Thursday, July 21, 2016

Oops! Victorian Farmhouse - Part 12.5?

Actually, we're not all caught up on the Victorian Farmhouse project. I just found another batch of photos I forgot. All of these should have been posted between parts 12 and 13.

Alright, here's the roof on the kitchen addition being redone. I'm really not sure why the roof was redone right away. It wasn't my decision, and all the tin was bought (Angie's parents?) so everything got done now. I would have waited until the back structure was raised and leveled. I don't really think anyone realizes just how much the barn addition has sunk. I estimate (by what I've seen of the structure) that it's sank in places between 2-3" in the better spots and as much as 12" in the worst spots.

The entire roof wasn't done, either. Just the part with the kitchen.

On top of that, the decision to redo the whole section of roof over the really terrible old cobbled together roof of the side additions (basement stairs and old laundry room) was good, but a huuuuuuge pain in the ass at the same time. Now we're going to have the trouble of removing the old roof while the new one is sitting on top of it. Most of this was done while I wasn't there, but I was under the impression that the old (small) roofs of the side additions would be taken off first.

Pierre had also said he wanted to completely knock down the last little corner section that is just sitting in the ground (and falling apart). I don't know why they put a new roof on that part. I think there was also something about just making a small little corner porch, which could look cute.

It's not my house, so for a bunch of stuff I just have to nod and smile, and worry about it later.

While I had this photo out, Angie and Pierre had mentioned several times (at least half a dozen) that they'd like to see if they could put a door in the bathroom leading into the room over the kitchen. Not going to work. The buildings are too far off-centre for this to work. A standard door would be about the height of the window, and the back (short) wall of the bathroom lines up with the plumbing pipe that passes through the roof. That gives you this:

The property seems to have an abundance of really pretty wild flowers. I think these might be a type of phlox that's run rampant around the edge of the grass. You can also see buttercups, and there were lots and lots of daisies as well.

The peony bushes at the front were also gorgeous, and you could smell their perfume on the breeze all the way to the barn (a good 75 feet away).

The electrical upstairs is all done. Nothing too exciting. There are now plugs and switches were previously there were none.

On the closet wall, there was only one tiny section of wall where a plug could be installed, because the rest of the wall (staircase wall) is only an inch thick.

The main part I forgot about was the kitchen demo! It's fairly clear what's going on in the photos. Everything in the room was shimmed to appear square again (because of severe warping and settling - because this addition was fitted into the frame of a sinking barn). Thin plywood, wallpaper, and other junk was added over the years. The original room is all tongue and groove.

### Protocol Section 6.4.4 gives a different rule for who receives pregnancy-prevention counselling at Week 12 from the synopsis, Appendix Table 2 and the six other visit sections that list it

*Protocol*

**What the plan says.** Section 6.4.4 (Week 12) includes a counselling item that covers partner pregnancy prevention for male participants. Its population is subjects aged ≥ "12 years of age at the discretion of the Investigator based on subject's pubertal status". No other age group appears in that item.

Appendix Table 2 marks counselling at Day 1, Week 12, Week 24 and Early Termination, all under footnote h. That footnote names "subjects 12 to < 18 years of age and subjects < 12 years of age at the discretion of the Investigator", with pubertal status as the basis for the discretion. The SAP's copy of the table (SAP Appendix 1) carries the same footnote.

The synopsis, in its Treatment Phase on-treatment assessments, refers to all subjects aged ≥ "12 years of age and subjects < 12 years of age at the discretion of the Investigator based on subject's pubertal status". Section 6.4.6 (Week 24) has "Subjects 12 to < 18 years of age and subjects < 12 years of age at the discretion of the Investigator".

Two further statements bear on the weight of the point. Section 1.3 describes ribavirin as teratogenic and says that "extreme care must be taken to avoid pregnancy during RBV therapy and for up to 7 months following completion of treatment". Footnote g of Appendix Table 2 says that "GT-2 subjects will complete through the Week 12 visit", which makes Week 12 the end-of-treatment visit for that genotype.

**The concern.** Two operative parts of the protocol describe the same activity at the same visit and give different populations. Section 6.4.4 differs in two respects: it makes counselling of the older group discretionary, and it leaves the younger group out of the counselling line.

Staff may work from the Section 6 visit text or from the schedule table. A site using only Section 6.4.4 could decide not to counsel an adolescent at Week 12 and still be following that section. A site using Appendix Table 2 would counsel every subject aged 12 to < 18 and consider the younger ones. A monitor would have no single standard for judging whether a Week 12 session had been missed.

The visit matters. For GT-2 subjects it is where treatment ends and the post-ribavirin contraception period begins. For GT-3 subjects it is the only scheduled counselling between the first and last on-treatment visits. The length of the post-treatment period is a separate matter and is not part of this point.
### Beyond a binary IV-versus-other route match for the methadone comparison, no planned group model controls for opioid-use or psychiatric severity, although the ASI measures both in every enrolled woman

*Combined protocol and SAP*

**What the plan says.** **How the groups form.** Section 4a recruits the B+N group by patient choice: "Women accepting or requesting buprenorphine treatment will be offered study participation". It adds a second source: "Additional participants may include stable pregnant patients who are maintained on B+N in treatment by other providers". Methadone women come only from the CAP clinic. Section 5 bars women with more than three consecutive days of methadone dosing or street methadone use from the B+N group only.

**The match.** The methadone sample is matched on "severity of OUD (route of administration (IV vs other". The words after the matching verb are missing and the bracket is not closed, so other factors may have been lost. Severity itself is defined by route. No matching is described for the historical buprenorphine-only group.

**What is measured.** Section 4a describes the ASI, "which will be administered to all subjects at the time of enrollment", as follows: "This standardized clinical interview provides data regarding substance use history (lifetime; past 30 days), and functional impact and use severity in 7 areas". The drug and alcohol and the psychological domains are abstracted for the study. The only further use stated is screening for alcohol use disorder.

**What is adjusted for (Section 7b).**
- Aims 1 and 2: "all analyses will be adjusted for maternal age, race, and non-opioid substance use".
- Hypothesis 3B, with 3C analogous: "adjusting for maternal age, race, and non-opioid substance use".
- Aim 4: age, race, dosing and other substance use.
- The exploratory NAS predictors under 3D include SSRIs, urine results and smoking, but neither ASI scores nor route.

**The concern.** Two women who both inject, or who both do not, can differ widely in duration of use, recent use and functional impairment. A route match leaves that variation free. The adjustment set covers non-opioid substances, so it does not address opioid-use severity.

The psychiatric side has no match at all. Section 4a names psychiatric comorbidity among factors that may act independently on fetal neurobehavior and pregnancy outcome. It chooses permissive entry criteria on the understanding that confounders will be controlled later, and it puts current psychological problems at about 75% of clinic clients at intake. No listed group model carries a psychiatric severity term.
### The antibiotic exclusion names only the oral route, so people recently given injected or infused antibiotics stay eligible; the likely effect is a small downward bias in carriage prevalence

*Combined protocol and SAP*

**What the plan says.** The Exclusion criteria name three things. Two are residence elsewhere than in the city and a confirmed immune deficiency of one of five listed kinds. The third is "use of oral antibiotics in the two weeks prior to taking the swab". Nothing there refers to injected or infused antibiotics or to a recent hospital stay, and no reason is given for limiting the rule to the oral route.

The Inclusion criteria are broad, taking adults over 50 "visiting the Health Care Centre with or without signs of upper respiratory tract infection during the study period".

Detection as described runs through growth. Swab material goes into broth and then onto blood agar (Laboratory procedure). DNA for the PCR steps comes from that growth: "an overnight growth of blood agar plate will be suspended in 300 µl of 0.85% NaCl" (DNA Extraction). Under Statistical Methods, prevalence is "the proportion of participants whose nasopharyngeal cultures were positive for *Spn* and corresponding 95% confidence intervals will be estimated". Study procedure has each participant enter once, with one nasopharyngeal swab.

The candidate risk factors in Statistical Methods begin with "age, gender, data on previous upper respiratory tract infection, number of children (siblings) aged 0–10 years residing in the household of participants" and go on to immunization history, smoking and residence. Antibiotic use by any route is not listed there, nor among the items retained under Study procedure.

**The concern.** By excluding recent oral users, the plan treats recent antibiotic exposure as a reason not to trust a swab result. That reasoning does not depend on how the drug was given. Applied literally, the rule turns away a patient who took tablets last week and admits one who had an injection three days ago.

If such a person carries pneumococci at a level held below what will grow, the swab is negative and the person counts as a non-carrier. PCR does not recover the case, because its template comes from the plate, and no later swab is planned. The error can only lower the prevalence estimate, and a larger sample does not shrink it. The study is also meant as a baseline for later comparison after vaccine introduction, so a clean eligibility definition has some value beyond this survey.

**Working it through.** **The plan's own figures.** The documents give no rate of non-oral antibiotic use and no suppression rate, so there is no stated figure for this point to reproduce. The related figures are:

The ceiling has a good amount of curve to it, but with all the braces removed, it's much less noticeable.

This wasn't a big surprise. This stovepipe hole fed into the chimney above. See one of the last photos in this post:

Pierre was having a great time tearing off all this junk! Notice the original narrow window outline.

This was the only section of Mactac with a brick pattern. No idea why.

The layers of Mactac came off pretty easily.

This other short door leads into the barn to that side staircase.

Evidence of old built-in shelves over the sink.

Outline of a small wall shelf next to the door. Note the shadow of the long door casing next to the side-light.

Across the other side of the door, it had a window. The shadow of the window casing is still there. It would have been a door with a window stuck right on the edge of it (something I tend to see most often on old Dutch log houses from the mid 1800s). See next photo.

I picture something like this. This is an 1851 log home restored in 2009 by Paul Cutting. You should definitely check out his stuff if you haven't: Trout River Log House. Paul has restored about a half dozen or more log homes in the Iowa region, but let's not get too side tracked. Just go have a look.

In this photo, you can see 90% of the original baseboard under the door jamb.

In the opposite corner, however, the entire baseboard is about 3" below the floor.

The drop is at least 6-7" in height. It goes from nearly no drop against the old part of the house and near the basement stairs, to about 6-7" down near the side of the driveway. With all this framing removed, the ceiling is actually about 8 feet high. With all the additions and layers it was barely 7 feet, and not the same height across the whole room.

The foundation along that side needs repairs, so the plan is to jack-up this side of the barn addition. I'm not too sure how that's going to go.

The addition has a nice grey painted solid wood floor under all the braces and plywood. The issue is that we would need to get under this to insulate and to run plumbing. We might also like to check for any rot, rodents, or any other surprises. It might be possible to save 90% of the floor and re-lay it. We'll see.

The original heating ducts (and no, I have no idea how they got those installed because it's practically a rubble crawl space under the addition) are still in place, and they just added extensions on them to reach the new floor height.

Okay, NOW we're caught-up.

Victorian Farmhouse - Part 13